Hooray for Hollywood?With both camps enjoying some Hollywood support, there are several ways the format war could end. Both formats could launch, and the market would decide which one survives. Or the formats could coexist until it becomes cheap enough to make players that handle both, as happened with DVD-Audio discs and SACDs. A less likely outcome is that people will prefer one format for watching movies and the other for storing computer files. And it's always possible that the camps will reach a compromise - for instance, by agreeing to set up a revenue pool or by having the "winning" format adopt some of the technology used in the "losing" format. But with each side so deeply entrenched and the formats so different, that doesn't seem likely.
While having four studios announce their support for HD DVD gave that format a big boost, it's too early to tell how the war will play out, particularly since the studios' backing isn't exclusive. Sony Pictures has committed to having Blu-ray movies available by the end of the year. And 20th Century Fox's decision to join the Blu-ray camp has been viewed as a precursor to more active support of the format.
Sony Pictures remains resolute in its commitment to Blu-ray. "The Blu-ray Disc Association and the combined strength of its activities - including the adoption of Blu-ray for the PS 3 platform - will generate a huge demand for high-def movies," says Sony Pictures president Ben Feingold. "We look forward to having prerecorded titles available as part of the highly anticipated U.S. launch of Blu-ray Disc."
But HD DVD also has powerful allies in New Line (and its sister company, HBO), Paramount, Universal, and especially Warner Bros., which was the biggest early supporter of DVD and Toshiba's strongest partner in developing DVD. While all of these studios would probably support Blu-ray if people embrace that format, there's a strong desire in Hollywood for one format. "It will be a real shame if there are two," says Universal Studios Home Entertainment president Craig Kornblau. "We have no plans to release products for Blu-ray. Our focus and priority is with HD DVD."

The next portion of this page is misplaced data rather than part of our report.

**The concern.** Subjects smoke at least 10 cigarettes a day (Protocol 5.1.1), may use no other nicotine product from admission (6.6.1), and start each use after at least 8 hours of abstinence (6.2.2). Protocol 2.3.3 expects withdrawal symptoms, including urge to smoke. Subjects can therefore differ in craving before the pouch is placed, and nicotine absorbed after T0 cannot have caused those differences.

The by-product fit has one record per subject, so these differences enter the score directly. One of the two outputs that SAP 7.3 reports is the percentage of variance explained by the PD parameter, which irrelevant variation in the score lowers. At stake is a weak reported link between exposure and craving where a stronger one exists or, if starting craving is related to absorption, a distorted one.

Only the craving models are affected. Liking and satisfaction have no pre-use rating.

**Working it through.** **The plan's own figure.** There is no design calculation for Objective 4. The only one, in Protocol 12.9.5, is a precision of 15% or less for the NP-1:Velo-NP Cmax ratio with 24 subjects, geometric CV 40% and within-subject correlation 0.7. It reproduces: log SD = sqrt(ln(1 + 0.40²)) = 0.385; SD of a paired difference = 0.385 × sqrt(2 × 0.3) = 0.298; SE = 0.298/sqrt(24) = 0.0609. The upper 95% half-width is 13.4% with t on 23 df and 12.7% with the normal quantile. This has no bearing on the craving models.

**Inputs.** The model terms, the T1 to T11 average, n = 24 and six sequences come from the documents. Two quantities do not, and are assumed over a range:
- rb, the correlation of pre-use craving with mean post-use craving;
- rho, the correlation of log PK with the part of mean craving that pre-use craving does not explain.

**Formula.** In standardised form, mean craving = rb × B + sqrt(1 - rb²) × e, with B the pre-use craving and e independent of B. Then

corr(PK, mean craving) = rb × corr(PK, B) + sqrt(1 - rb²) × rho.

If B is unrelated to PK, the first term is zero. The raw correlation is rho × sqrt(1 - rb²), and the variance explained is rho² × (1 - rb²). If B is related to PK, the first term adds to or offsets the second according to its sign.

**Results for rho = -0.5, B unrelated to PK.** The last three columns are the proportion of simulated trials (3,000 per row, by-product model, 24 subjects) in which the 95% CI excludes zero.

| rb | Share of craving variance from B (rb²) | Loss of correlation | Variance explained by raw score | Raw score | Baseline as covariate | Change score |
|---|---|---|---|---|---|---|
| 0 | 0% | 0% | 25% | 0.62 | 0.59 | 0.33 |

But Andy Parsons, Senior VP of Advanced Product Marketing at Pioneer Electronics and a Blu-ray spokesman, cautions that too much shouldn't be read into studio support for HD DVD. "This isn't a death knell for Blu-ray. We're still almost a year away from products entering the U.S., and all but three major consumer-electronics manufacturers are backing Blu-ray. All the announcement means is that we have to work even closer with Hollywood."
There are still studios on the sidelines that could tilt the balance, including DreamWorks and Lion's Gate. All are reportedly being wooed with financial incentives ranging from cash payments to reductions in royalty fees.
Handicapping the RaceBlu-ray's larger capacity and broad manufacturer support make it the early frontrunner. "The number of companies supporting Blu-ray will go a long way toward making sure that the format is successfully launched worldwide," says Parsons. He thinks disc capacity will be a key issue.
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